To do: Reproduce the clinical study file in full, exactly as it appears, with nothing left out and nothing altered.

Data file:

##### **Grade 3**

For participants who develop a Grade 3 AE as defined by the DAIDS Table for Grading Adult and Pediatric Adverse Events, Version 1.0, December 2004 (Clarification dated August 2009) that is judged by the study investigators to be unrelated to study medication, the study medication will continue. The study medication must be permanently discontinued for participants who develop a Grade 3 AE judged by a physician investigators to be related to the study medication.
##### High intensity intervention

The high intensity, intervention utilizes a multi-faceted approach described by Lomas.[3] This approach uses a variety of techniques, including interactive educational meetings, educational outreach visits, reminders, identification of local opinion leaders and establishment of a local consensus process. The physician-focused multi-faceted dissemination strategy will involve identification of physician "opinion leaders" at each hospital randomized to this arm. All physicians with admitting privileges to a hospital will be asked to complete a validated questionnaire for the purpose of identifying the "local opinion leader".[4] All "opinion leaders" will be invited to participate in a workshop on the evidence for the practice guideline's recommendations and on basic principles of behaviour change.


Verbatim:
##### **Grade 3**

For participants who develop a Grade 3 AE as defined by the DAIDS Table for Grading Adult and Pediatric Adverse Events, Version 1.0, December 2004 (Clarification dated August 2009) that is judged by the study investigators to be unrelated to study medication, the study medication will continue. The study medication must be permanently discontinued for participants who develop a Grade 3 AE judged by a physician investigators to be related to the study medication.
##### High intensity intervention

The high intensity, intervention utilizes a multi-faceted approach described by Lomas.[3] This approach uses a variety of techniques, including interactive educational meetings, educational outreach visits, reminders, identification of local opinion leaders and establishment of a local consensus process. The physician-focused multi-faceted dissemination strategy will involve identification of physician "opinion leaders" at each hospital randomized to this arm. All physicians with admitting privileges to a hospital will be asked to complete a validated questionnaire for the purpose of identifying the "local opinion leader".[4] All "opinion leaders" will be invited to participate in a workshop on the evidence for the practice guideline's recommendations and on basic principles of behaviour change.